17 Dalits killed after introduction of act against untouchability, say lawmakers, but death toll is higher

It is appalling to note that 17 Dalits have lost lives even after the introduction of Caste-based Discrimination and Untouchability (Offence and Punishment) Act, 2011.

One of the harrowing stories was the murder of Nabaraj BK and his friends who were killed on the grounds of their caste in connection with the bid to tie knot, in Karnali.

Three Dalits have already lost lives this year.

In this backdrop, lawmakers expressed concern about ineffective implementation of the act even a decade after its passage. They expressed such concern during a discussion held by the HoR Committee on Law, Justice, and Human Rights on the status report of implementation of the act.

Similarly, Angira Pasi from Rupandehi was raped and murdered while Tikaram Nepali from Rukum had to face death while extending help for a love marriage.

As per the report, five Dalits died all because of ethnic discrimination in 2019. This year, Maya BK from Kailali was raped and murdered.

The list goes on — the victims are Resham Rashaili, Rupamati Kumari Das, Mana Sarki, Shreshya Sunar, Ajit Mijar and Laxmi Pariyar, Rajesh Nepali, Sangita Pariyar, Jhuma BK, Sete Damai, Shiva Shankar Das, and Manbire Sunar.

Time has come to think why so many Dalits had to face death, said Minister for Law, Justice and Parliamentary Affairs Leelanath Shrestha.

He committed that all three layers of government would work in a planned manner to end racial discrimination.

Another lawmaker Laxman Lal Karna stressed the need to launch massive campaign against castebased discrimination across the country.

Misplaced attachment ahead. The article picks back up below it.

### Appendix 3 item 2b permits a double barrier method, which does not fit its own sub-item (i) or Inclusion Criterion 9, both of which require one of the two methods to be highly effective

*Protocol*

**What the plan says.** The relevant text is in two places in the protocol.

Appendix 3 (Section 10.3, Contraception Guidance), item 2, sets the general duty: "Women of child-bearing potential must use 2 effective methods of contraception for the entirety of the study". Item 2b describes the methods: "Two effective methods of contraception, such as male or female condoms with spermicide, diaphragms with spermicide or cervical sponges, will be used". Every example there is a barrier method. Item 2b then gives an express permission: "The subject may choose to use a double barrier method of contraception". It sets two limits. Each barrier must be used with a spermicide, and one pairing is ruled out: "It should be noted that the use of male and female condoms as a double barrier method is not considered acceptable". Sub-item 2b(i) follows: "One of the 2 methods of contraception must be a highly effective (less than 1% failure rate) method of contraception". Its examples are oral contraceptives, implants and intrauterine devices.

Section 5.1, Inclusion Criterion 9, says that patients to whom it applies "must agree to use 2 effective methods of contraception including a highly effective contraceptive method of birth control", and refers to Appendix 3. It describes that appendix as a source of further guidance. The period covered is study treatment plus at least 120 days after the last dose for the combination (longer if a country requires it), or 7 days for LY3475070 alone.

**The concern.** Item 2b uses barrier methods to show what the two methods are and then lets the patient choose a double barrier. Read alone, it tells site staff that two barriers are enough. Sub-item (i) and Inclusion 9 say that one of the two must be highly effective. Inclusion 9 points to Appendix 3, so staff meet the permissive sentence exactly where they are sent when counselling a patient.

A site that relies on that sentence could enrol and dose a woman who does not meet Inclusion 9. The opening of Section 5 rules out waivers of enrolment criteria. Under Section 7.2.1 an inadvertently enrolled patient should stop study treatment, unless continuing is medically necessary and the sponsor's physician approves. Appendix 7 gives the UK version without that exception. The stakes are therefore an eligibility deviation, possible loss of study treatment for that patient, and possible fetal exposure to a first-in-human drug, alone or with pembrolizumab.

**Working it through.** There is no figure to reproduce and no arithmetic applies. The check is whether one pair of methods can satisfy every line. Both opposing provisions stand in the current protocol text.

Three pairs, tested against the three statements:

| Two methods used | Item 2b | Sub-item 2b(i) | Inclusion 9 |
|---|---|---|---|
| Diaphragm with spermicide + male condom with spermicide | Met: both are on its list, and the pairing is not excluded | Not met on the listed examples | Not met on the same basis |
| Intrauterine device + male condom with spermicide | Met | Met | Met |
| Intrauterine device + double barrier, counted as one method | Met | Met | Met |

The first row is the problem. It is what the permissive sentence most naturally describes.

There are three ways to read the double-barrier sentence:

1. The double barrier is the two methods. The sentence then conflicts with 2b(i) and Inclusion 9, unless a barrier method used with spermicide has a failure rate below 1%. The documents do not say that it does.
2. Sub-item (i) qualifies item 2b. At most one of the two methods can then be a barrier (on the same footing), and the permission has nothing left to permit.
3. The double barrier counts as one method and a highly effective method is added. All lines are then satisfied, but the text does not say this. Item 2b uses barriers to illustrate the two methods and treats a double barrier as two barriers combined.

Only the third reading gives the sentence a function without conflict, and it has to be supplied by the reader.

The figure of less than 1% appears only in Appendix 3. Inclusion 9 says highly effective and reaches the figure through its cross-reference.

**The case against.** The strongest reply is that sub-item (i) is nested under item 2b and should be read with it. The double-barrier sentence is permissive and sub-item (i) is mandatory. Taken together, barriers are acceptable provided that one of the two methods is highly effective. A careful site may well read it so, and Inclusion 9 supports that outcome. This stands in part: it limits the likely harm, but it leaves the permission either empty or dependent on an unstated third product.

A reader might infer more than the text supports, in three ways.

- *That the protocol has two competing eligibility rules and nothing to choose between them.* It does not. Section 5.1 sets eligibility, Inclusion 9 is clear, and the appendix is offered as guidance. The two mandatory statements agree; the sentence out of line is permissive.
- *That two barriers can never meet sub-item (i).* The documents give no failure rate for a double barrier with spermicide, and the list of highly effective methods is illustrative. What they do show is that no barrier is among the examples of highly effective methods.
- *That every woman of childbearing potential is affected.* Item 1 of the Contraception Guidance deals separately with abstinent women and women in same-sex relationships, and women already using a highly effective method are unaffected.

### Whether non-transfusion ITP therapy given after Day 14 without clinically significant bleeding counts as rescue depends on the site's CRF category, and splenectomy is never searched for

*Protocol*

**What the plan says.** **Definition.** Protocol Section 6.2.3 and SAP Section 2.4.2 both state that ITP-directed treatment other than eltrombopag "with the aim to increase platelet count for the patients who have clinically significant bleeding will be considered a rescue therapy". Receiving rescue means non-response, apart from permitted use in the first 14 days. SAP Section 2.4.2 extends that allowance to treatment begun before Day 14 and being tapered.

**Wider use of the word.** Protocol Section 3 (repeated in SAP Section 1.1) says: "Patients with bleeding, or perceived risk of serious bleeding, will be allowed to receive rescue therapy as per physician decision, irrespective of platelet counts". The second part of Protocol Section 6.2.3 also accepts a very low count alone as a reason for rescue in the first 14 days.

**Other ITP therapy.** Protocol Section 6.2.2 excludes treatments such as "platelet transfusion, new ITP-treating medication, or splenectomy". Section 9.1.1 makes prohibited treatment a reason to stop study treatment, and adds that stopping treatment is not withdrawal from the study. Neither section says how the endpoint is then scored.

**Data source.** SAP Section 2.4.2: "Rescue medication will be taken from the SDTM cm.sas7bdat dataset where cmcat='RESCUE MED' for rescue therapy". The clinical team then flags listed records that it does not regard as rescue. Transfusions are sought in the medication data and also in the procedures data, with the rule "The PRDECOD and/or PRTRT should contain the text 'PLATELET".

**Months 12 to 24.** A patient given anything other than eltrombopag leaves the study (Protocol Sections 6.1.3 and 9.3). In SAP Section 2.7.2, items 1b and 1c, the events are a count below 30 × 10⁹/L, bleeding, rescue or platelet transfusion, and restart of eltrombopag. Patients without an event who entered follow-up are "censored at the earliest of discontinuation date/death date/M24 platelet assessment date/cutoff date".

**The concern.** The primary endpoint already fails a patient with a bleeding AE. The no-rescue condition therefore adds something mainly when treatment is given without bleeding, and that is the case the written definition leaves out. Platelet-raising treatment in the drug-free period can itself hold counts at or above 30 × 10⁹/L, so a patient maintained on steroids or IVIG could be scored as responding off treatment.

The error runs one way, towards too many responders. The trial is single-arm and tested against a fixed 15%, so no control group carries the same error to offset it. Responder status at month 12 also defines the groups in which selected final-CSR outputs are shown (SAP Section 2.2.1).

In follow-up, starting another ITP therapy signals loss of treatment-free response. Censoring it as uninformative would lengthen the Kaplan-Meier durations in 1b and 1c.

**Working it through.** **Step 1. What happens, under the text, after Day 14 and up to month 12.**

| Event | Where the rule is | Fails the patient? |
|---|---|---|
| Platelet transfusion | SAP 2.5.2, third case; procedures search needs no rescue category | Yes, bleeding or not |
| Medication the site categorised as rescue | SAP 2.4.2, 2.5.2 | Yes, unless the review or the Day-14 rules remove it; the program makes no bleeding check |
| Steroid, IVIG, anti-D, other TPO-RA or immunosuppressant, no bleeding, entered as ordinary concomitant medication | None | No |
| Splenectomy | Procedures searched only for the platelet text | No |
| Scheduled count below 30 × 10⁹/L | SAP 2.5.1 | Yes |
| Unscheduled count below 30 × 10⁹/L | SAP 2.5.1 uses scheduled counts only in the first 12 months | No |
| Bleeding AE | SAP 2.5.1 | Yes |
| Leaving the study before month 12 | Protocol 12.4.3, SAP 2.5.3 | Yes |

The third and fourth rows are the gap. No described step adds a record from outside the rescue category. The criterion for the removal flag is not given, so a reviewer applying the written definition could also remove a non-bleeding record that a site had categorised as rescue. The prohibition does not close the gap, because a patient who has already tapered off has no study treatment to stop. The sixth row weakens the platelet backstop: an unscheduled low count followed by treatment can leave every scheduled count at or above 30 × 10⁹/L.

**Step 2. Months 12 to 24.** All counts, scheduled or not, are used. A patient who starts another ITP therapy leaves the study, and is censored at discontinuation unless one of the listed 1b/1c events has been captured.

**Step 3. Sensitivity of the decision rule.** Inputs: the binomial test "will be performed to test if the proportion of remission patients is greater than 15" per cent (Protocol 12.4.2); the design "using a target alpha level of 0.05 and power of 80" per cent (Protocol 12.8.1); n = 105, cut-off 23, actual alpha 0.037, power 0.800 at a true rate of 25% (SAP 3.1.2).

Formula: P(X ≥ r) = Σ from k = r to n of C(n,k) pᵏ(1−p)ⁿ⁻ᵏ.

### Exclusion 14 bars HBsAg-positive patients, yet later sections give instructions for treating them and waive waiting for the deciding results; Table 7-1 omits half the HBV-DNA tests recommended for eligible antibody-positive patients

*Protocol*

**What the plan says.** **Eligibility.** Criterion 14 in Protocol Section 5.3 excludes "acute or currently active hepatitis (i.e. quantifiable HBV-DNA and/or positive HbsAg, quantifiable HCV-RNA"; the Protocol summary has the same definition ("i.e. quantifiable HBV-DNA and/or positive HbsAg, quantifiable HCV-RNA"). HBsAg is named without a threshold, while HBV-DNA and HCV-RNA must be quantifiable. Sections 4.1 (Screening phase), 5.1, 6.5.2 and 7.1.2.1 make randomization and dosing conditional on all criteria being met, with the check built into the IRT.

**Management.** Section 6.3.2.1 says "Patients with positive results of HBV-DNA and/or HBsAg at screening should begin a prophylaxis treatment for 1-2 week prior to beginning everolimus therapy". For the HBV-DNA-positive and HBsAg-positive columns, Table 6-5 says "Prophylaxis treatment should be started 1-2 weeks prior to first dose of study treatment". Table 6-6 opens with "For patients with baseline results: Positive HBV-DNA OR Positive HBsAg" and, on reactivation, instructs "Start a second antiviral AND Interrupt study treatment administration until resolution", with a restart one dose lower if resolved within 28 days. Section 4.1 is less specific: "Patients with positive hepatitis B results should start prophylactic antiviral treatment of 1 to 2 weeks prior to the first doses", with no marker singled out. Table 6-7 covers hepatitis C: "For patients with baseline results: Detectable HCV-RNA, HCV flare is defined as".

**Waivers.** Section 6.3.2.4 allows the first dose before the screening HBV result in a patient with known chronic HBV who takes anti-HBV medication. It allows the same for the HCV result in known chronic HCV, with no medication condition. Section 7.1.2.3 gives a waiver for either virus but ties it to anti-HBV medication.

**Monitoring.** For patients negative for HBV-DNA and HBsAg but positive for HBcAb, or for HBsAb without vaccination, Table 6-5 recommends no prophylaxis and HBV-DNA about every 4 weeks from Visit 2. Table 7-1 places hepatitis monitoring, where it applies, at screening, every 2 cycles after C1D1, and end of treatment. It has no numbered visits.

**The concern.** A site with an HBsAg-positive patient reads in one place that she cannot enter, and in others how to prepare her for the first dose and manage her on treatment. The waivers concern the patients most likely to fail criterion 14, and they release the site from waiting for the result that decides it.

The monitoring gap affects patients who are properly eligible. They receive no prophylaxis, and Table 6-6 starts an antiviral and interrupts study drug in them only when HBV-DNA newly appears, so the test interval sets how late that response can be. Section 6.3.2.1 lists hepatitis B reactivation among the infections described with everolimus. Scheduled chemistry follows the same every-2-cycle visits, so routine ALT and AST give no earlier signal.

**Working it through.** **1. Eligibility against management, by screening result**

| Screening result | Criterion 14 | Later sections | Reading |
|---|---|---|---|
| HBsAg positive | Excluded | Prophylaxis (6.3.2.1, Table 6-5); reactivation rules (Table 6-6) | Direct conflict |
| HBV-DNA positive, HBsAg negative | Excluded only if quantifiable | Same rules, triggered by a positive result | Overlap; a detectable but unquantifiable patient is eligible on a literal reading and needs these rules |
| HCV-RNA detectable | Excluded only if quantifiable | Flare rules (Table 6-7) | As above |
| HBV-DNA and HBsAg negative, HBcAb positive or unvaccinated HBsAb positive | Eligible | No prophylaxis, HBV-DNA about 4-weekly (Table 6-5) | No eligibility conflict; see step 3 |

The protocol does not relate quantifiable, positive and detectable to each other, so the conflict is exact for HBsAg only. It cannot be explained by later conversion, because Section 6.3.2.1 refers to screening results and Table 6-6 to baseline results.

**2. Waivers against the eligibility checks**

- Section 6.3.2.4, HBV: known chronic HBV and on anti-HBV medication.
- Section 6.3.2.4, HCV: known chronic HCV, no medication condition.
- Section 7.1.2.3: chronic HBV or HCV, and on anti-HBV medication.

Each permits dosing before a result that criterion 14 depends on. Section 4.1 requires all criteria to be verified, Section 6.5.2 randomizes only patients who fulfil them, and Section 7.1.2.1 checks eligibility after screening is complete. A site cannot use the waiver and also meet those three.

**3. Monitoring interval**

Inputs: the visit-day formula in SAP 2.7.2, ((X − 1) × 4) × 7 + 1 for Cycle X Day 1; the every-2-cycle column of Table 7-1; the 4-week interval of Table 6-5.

Dalits, formerly known as untouchables – are at the bottom of the ancient caste hierarchy linked to the Hindu faith and form more than 13% of Nepal’s population.

Nepal passed a law against caste based discrimination and untouchability in 2011, yet Dalits face routine segregation and abuse and ancient biases against lower-caste groups make it harder for them to access education, jobs and homes.

They are frequently barred from public places including temples and water wells used by higher-caste Hindus, and restricted to work that is considered dirty or dangerous such as manual scavenging and disposing of animal carcasses.

There have been 33 cases of discrimination or violence against Dalits in 2020 according to Nepal Monitor, a Kathmandu-based human rights organisation. In 2019, it recorded 84 such incidents.

The United Nations and the European Union have spoken out on the latest deaths and one former prime minister, Baburam Bhattarai, joined the protests against such atrocities, calling on people to adopt a Dalit surname in a country where names are markers of caste.

But Tek Tamrakar, who advises the United Nations on human rights issues in Nepal, said few non-Dalits were engaging with the issue, unlike in the United States, where white people have joined Black Lives Matter protests.

“Even white people are participating in the Black Lives Matter protests because they consider it as a human rights issue. They don’t consider this as an issue concerning black people only,” he said.

“But in Nepal this is not the case. The issue is considered to relate the Dalits only. The society, the state, and even the courts do not consider it as a human rights issue.”

He said that there was a “complete lack of accountability” in Nepal, where the police routinely refused to register crimes against Dalits or dismissed them as accidents.

Dalit rights activist Durga Sob urged people from all castes to come out and protest against discrimination in the same way white people have in the United States.

“What they have in America is racism – the white discriminating against the black,” said Sob. “But in Nepal the discrimination is against people of the same race, colour, culture and religion.”